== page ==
We couldn't verify any of those feelings and really, even if all true, none of it is "bad", or is a put down of Elon. All schools and campuses have their own unique flavor or character and as its proponents happily have told you, many students are very happy at Elon.

    But my D is still glad she chose UDel and I think you will be too. As you probably already know, UD also has a winter term, strongly stresses engaged learning and is one of the top ranked schools in the country for study abroad. Plus, its larger size, location and greater number of international students give it some things Elon NC lacks.

    And few college towns can match Main Street, Newark.
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  • Scoutmom9Scoutmom9 350 replies94 threads Member
    Talked to my son who is home from school for the holiday about various issues discussed here. Regarding social activities- many of the extra curricular things he is involved in meets almost every week so he is kept busy. He says the student union runs non-alcoholic based activities thurs through sat nights. For Example every thurs there is bingo which he says is not as lame as it sounds, Several hundred students show up every week trying to win prizes like ipads, and bikes. there is food. He says people go with friends and make it fun. The schools runs bus trips on the weekend which are subsidized by the school and very affordable. He has gone to concerts at nearby colleges and kids do go to Greensboro for concerts when big names are in town.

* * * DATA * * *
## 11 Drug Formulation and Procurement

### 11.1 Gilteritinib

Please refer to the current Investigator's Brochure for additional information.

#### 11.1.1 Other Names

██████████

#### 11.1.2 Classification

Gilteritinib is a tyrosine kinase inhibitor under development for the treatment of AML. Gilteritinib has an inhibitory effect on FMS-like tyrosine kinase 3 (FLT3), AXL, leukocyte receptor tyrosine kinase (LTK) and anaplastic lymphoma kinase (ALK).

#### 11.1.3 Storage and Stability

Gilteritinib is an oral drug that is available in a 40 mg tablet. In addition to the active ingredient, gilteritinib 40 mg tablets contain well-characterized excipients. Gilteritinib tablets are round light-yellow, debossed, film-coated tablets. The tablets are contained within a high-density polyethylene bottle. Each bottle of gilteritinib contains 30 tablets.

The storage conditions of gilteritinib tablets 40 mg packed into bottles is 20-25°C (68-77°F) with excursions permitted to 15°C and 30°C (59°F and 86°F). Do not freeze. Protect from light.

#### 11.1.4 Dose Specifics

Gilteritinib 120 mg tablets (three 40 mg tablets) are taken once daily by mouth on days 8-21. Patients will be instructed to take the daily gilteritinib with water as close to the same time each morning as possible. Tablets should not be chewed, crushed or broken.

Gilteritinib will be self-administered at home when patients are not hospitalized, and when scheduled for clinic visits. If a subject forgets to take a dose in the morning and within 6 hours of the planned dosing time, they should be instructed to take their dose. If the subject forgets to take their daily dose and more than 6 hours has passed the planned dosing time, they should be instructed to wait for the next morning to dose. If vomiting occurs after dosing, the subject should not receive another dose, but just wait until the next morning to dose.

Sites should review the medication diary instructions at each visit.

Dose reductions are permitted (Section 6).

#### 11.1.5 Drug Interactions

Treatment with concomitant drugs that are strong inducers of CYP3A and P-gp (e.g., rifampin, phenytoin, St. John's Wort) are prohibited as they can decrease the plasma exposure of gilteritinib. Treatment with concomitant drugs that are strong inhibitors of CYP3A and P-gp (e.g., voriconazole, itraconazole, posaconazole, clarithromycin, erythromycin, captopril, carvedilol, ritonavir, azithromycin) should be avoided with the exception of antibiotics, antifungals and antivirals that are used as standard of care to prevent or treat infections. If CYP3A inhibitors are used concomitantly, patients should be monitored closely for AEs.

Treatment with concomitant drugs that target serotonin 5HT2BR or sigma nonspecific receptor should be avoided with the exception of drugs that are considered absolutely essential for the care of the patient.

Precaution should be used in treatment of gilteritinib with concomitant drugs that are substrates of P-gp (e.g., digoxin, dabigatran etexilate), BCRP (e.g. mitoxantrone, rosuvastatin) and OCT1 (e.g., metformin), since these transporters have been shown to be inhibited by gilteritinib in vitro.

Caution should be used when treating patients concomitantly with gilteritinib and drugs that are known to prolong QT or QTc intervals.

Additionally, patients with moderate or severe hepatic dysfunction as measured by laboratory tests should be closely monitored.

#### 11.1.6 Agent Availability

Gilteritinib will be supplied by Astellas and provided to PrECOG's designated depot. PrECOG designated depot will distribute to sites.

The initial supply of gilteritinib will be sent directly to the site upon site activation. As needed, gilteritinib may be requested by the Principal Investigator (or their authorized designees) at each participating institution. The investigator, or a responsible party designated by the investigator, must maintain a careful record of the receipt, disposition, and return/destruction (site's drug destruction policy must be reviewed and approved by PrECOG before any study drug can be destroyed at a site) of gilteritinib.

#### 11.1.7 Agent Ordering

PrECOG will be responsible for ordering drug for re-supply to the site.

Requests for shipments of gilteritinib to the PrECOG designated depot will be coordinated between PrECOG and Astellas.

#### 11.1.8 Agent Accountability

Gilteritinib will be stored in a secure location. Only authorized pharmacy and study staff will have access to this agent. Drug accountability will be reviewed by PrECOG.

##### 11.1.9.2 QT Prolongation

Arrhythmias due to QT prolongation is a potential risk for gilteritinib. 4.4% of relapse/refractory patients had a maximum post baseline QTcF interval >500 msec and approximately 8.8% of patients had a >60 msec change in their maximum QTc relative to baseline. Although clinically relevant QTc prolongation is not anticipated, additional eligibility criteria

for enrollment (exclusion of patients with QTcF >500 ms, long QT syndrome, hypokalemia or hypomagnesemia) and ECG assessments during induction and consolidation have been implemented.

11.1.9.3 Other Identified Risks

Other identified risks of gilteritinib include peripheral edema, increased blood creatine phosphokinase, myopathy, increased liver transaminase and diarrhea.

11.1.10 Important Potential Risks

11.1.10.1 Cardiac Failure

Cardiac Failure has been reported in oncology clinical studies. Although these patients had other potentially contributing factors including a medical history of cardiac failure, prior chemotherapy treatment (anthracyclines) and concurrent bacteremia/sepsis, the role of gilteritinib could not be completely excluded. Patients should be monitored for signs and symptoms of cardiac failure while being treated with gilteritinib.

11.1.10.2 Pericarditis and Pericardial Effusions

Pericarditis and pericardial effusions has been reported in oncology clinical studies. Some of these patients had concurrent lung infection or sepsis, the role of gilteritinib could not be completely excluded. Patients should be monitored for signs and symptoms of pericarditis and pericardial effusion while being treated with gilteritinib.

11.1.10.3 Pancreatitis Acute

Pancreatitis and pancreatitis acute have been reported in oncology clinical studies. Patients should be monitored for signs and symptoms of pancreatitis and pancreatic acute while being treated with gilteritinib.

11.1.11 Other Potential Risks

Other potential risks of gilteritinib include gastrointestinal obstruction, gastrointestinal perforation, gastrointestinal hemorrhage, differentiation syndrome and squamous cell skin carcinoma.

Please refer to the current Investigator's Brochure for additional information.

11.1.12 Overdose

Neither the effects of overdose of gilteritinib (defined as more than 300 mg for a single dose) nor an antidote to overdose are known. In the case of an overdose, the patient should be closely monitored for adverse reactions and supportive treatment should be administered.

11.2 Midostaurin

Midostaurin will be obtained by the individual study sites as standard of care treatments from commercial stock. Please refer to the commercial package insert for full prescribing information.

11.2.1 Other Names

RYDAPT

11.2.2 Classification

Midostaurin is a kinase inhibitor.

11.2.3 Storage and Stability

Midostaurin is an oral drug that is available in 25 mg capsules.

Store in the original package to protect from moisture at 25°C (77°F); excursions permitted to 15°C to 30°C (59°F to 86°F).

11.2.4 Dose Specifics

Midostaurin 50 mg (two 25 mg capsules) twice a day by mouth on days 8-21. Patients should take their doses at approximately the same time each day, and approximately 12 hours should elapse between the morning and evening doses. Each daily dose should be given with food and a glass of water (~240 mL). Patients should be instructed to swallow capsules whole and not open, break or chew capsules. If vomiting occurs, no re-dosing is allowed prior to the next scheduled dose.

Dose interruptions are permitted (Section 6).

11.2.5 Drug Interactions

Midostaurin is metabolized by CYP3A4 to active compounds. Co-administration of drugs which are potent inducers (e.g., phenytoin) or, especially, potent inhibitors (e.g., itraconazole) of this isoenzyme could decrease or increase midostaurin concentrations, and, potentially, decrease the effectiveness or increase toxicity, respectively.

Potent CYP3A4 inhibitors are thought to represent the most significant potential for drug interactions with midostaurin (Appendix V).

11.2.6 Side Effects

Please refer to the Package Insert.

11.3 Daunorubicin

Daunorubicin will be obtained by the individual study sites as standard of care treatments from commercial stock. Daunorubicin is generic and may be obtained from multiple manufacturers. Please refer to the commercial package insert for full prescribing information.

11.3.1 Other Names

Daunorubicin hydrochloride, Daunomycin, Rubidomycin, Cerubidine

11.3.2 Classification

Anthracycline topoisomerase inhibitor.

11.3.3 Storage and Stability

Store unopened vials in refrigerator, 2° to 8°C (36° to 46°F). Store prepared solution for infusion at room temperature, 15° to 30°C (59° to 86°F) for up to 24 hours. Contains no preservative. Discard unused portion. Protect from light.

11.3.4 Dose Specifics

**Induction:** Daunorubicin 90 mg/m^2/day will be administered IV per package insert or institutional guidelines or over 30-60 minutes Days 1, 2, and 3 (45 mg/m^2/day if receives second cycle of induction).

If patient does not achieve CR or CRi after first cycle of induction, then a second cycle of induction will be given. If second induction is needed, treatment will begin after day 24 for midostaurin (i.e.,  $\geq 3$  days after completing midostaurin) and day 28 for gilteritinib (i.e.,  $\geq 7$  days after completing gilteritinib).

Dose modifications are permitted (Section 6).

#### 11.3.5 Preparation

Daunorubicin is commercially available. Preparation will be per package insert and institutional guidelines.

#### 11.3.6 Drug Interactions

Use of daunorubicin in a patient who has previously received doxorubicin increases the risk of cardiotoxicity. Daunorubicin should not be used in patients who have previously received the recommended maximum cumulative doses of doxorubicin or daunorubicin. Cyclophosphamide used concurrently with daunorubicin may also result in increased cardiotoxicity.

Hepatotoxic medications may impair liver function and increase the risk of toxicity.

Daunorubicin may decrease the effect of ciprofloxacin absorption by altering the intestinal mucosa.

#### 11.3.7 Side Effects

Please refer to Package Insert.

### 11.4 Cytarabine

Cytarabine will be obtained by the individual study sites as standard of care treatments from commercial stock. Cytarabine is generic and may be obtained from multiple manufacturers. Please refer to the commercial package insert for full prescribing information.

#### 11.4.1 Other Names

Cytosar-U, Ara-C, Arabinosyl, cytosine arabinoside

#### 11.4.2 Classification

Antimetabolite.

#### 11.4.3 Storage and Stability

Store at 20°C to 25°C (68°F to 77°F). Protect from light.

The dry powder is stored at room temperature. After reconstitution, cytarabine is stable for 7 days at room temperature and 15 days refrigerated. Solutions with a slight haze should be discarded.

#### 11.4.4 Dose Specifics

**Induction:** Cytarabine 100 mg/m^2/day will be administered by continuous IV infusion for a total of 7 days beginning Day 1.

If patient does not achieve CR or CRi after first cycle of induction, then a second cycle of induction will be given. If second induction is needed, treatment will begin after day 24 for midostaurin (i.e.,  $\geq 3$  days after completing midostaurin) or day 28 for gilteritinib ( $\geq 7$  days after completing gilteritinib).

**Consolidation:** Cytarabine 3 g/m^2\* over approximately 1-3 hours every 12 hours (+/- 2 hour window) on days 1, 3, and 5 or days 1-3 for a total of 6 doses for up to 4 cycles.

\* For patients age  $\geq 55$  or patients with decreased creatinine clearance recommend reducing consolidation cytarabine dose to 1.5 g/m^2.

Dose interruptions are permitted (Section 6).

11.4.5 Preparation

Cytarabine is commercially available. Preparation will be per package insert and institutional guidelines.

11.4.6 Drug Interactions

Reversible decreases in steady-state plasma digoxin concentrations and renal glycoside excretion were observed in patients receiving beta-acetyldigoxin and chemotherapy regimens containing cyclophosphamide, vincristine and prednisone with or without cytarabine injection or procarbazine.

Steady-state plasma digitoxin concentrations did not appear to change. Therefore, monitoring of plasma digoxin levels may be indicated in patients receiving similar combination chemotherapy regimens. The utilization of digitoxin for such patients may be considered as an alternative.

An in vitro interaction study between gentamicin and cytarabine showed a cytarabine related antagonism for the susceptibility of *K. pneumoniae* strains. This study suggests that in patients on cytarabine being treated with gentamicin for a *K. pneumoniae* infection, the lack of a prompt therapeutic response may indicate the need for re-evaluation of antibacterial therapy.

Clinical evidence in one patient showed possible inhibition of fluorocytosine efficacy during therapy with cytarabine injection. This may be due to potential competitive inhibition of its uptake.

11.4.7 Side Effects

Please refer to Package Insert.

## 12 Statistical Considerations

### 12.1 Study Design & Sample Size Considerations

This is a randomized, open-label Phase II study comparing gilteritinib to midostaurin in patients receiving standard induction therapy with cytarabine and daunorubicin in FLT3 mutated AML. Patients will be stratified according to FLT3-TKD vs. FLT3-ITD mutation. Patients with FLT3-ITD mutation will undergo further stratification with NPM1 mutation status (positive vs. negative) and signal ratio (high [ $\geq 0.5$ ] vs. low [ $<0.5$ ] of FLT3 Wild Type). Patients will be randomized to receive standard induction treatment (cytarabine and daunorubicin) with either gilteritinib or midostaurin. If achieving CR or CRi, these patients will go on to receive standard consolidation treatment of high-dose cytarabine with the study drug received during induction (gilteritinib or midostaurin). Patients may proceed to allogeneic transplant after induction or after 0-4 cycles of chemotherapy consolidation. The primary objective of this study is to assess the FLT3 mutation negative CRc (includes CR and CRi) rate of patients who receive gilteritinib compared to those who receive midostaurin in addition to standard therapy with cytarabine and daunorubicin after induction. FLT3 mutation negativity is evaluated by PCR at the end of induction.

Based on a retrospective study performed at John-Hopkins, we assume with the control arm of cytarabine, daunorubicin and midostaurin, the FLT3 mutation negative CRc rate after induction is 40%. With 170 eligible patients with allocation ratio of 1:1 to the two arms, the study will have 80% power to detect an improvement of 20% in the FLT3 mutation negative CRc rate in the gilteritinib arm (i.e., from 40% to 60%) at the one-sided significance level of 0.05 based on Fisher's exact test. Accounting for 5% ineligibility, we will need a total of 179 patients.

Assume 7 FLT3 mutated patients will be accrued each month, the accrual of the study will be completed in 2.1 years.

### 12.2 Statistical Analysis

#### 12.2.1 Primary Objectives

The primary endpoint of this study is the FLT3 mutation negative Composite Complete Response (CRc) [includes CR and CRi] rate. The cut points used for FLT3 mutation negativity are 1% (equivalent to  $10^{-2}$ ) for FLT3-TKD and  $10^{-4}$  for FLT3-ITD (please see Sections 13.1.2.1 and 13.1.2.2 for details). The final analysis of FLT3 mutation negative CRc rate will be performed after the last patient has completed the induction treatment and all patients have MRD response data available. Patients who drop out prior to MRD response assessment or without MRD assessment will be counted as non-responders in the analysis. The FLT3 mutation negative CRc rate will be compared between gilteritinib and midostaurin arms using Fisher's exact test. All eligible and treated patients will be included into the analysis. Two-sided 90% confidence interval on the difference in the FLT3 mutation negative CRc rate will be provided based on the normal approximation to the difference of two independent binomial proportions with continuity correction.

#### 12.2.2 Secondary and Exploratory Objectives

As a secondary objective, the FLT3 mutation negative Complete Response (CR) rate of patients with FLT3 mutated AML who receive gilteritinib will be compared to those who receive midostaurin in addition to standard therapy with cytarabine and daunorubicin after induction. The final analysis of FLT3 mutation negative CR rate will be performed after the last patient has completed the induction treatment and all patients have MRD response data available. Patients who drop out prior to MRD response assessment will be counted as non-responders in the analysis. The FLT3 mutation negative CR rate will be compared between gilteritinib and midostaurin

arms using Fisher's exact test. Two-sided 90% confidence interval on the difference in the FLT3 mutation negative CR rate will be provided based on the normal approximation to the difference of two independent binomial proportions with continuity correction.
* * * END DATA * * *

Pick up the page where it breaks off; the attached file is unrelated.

So that is his experience.
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  • rockvillemomrockvillemom 6941 replies184 threads Senior Member
    That sounds great! I'm ready to go myself!
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  • rgainesrgaines 75 replies20 threads Junior Member
    PsychStudent143 thanks SO much for your and others honest opinions. No school is for everyone but we need to get as many people's impressions and experiences to make a balanced decision. My D is currently considering transferring from Emerson College. Even though she likes the programs, she's not loving the city life (we're from a rural area), horns blaring at night when she's trying to sleep, lack of school spirit around sports and no football/homecoming experience (she didn't think she would miss this since she's not sports-oriented, but she does), the traditional campus environment, New England weather and the distance from home. She's made a lot of good friends at Emerson and has a great support system there so it's going to be a hard decision, but if she really wants the traditional campus experience, more diversity (we're black & Emerson is 3% African American), a football program and more school spirit regarding sports, and more options for heterosexual guys she may be moving on. Elon is one of the schools she's considering transferring to based on their more traditional college experience and great Communications program. Based on these responses though, she'll need to take a deeper look at Elon to make sure it has what she's looking for.